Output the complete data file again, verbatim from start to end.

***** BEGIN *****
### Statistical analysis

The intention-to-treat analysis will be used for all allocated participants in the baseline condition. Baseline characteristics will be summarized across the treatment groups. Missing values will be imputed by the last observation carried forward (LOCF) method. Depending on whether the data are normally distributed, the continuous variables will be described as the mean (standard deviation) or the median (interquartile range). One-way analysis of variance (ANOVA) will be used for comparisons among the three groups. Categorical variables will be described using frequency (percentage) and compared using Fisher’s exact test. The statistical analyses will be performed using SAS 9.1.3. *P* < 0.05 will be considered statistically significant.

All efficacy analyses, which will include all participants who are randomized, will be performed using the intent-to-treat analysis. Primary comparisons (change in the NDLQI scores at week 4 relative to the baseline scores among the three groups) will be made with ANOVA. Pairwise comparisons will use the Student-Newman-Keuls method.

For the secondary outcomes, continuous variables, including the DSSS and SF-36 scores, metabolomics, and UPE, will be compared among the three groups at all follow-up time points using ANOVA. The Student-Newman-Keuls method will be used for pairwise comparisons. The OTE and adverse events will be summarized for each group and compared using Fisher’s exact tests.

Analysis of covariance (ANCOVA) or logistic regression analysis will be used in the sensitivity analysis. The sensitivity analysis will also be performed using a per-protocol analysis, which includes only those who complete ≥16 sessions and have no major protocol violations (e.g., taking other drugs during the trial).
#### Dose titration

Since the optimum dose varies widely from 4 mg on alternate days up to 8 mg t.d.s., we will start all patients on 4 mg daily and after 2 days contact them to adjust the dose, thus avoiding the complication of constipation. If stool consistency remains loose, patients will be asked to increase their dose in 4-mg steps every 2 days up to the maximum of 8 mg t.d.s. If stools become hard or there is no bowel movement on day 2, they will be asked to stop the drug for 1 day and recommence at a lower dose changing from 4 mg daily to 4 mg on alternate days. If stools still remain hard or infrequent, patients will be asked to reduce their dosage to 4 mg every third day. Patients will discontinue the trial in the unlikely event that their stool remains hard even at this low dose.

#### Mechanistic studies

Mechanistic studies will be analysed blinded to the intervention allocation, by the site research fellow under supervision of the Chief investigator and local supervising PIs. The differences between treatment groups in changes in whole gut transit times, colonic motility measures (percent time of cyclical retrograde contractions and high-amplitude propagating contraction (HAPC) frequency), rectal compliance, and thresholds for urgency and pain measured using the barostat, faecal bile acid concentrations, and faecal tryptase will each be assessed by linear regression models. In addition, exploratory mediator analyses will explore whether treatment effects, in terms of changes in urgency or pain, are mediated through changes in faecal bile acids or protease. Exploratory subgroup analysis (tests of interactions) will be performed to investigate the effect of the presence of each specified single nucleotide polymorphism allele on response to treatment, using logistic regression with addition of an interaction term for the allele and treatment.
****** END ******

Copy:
### Statistical analysis

The intention-to-treat analysis will be used for all allocated participants in the baseline condition. Baseline characteristics will be summarized across the treatment groups. Missing values will be imputed by the last observation carried forward (LOCF) method. Depending on whether the data are normally distributed, the continuous variables will be described as the mean (standard deviation) or the median (interquartile range). One-way analysis of variance (ANOVA) will be used for comparisons among the three groups. Categorical variables will be described using frequency (percentage) and compared using Fisher’s exact test. The statistical analyses will be performed using SAS 9.1.3. *P* < 0.05 will be considered statistically significant.

All efficacy analyses, which will include all participants who are randomized, will be performed using the intent-to-treat analysis. Primary comparisons (change in the NDLQI scores at week 4 relative to the baseline scores among the three groups) will be made with ANOVA. Pairwise comparisons will use the Student-Newman-Keuls method.

For the secondary outcomes, continuous variables, including the DSSS and SF-36 scores, metabolomics, and UPE, will be compared among the three groups at all follow-up time points using ANOVA. The Student-Newman-Keuls method will be used for pairwise comparisons. The OTE and adverse events will be summarized for each group and compared using Fisher’s exact tests.

Analysis of covariance (ANCOVA) or logistic regression analysis will be used in the sensitivity analysis. The sensitivity analysis will also be performed using a per-protocol analysis, which includes only those who complete ≥16 sessions and have no major protocol violations (e.g., taking other drugs during the trial).
#### Dose titration

Since the optimum dose varies widely from 4 mg on alternate days up to 8 mg t.d.s., we will start all patients on 4 mg daily and after 2 days contact them to adjust the dose, thus avoiding the complication of constipation. If stool consistency remains loose, patients will be asked to increase their dose in 4-mg steps every 2 days up to the maximum of 8 mg t.d.s. If stools become hard or there is no bowel movement on day 2, they will be asked to stop the drug for 1 day and recommence at a lower dose changing from 4 mg daily to 4 mg on alternate days. If stools still remain hard or infrequent, patients will be asked to reduce their dosage to 4 mg every third day. Patients will discontinue the trial in the unlikely event that their stool remains hard even at this low dose.

#### Mechanistic studies

Mechanistic studies will be analysed blinded to the intervention allocation, by the site research fellow under supervision of the Chief investigator and local supervising PIs. The differences between treatment groups in changes in whole gut transit times, colonic motility measures (percent time of cyclical retrograde contractions and high-amplitude propagating contraction (HAPC) frequency), rectal compliance, and thresholds for urgency and pain measured using the barostat, faecal bile acid concentrations, and faecal tryptase will each be assessed by linear regression models. In addition, exploratory mediator analyses will explore whether treatment effects, in terms of changes in urgency or pain, are mediated through changes in faecal bile acids or protease. Exploratory subgroup analysis (tests of interactions) will be performed to investigate the effect of the presence of each specified single nucleotide polymorphism allele on response to treatment, using logistic regression with addition of an interaction term for the allele and treatment.